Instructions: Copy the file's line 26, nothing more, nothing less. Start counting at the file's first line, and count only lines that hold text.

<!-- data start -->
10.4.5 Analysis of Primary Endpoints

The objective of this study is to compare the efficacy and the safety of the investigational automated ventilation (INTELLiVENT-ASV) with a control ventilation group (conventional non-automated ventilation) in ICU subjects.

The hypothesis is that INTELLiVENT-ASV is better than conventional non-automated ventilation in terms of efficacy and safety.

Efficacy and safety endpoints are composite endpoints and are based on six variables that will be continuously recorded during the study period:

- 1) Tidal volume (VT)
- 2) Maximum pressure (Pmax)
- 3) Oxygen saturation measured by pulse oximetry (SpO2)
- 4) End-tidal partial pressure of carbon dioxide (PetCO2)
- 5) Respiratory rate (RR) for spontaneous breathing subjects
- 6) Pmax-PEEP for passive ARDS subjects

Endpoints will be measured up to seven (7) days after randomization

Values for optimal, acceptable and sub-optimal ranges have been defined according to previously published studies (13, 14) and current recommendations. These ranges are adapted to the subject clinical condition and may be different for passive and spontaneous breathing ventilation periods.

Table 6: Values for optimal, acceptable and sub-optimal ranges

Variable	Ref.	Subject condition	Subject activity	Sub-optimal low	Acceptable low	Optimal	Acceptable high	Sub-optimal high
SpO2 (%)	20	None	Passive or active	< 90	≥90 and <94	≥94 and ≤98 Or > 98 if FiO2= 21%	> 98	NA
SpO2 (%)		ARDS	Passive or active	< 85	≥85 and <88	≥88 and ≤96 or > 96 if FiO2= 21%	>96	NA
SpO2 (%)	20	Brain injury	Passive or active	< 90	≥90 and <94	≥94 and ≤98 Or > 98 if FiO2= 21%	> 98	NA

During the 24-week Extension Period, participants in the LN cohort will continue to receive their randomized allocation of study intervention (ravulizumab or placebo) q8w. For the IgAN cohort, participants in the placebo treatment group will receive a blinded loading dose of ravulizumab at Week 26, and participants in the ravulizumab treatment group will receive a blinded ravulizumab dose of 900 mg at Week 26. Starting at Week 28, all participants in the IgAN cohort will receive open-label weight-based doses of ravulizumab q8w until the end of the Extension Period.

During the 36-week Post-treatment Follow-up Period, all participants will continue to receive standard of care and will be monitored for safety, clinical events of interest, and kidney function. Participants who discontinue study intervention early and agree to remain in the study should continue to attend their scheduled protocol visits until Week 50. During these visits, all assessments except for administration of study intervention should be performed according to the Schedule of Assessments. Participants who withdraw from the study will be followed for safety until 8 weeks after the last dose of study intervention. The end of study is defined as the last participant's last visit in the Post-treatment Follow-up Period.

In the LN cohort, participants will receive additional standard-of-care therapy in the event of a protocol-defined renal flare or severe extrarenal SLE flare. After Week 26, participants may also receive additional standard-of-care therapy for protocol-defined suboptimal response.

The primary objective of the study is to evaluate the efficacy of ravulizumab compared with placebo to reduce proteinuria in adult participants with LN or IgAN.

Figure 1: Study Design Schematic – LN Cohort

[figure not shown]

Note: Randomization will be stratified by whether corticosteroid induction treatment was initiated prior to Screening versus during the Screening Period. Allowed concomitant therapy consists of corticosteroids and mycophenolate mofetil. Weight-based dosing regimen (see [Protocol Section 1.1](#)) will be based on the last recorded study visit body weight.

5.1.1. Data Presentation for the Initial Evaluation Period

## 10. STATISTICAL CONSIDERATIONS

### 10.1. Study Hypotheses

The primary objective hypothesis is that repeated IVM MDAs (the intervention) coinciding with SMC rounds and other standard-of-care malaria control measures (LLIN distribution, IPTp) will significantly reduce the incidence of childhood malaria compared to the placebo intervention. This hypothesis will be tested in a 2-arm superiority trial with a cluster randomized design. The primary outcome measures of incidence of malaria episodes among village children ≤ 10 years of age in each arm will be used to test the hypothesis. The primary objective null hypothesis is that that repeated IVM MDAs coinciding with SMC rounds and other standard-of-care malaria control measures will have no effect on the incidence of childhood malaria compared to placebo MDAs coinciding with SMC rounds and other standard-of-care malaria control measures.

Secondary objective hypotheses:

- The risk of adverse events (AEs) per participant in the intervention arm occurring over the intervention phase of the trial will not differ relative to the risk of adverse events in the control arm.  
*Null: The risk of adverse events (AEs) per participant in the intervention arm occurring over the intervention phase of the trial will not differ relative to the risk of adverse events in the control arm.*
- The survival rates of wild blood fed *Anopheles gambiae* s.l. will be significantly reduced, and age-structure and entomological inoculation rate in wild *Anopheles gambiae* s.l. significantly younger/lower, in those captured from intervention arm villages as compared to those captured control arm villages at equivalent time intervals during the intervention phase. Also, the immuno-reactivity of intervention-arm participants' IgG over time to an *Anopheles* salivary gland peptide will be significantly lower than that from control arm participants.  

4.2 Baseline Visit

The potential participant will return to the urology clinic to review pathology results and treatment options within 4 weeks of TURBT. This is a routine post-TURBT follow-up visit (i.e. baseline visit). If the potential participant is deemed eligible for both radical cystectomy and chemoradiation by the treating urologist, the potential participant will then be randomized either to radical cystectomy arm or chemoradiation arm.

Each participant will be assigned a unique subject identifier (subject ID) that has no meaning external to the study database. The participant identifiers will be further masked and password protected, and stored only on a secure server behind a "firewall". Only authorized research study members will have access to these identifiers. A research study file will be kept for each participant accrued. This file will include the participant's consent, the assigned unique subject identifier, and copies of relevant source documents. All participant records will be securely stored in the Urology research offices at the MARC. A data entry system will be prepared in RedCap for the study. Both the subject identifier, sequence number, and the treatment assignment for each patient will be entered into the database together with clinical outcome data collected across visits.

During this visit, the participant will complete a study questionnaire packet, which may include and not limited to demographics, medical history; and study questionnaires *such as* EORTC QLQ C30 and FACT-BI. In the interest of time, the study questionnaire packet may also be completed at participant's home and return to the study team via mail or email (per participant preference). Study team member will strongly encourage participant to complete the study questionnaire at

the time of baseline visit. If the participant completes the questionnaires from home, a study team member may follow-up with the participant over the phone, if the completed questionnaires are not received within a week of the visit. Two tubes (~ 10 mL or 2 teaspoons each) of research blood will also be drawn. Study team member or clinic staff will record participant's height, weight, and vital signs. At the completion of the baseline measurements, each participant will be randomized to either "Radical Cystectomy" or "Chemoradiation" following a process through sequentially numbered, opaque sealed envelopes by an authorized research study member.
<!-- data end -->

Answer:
## 10. STATISTICAL CONSIDERATIONS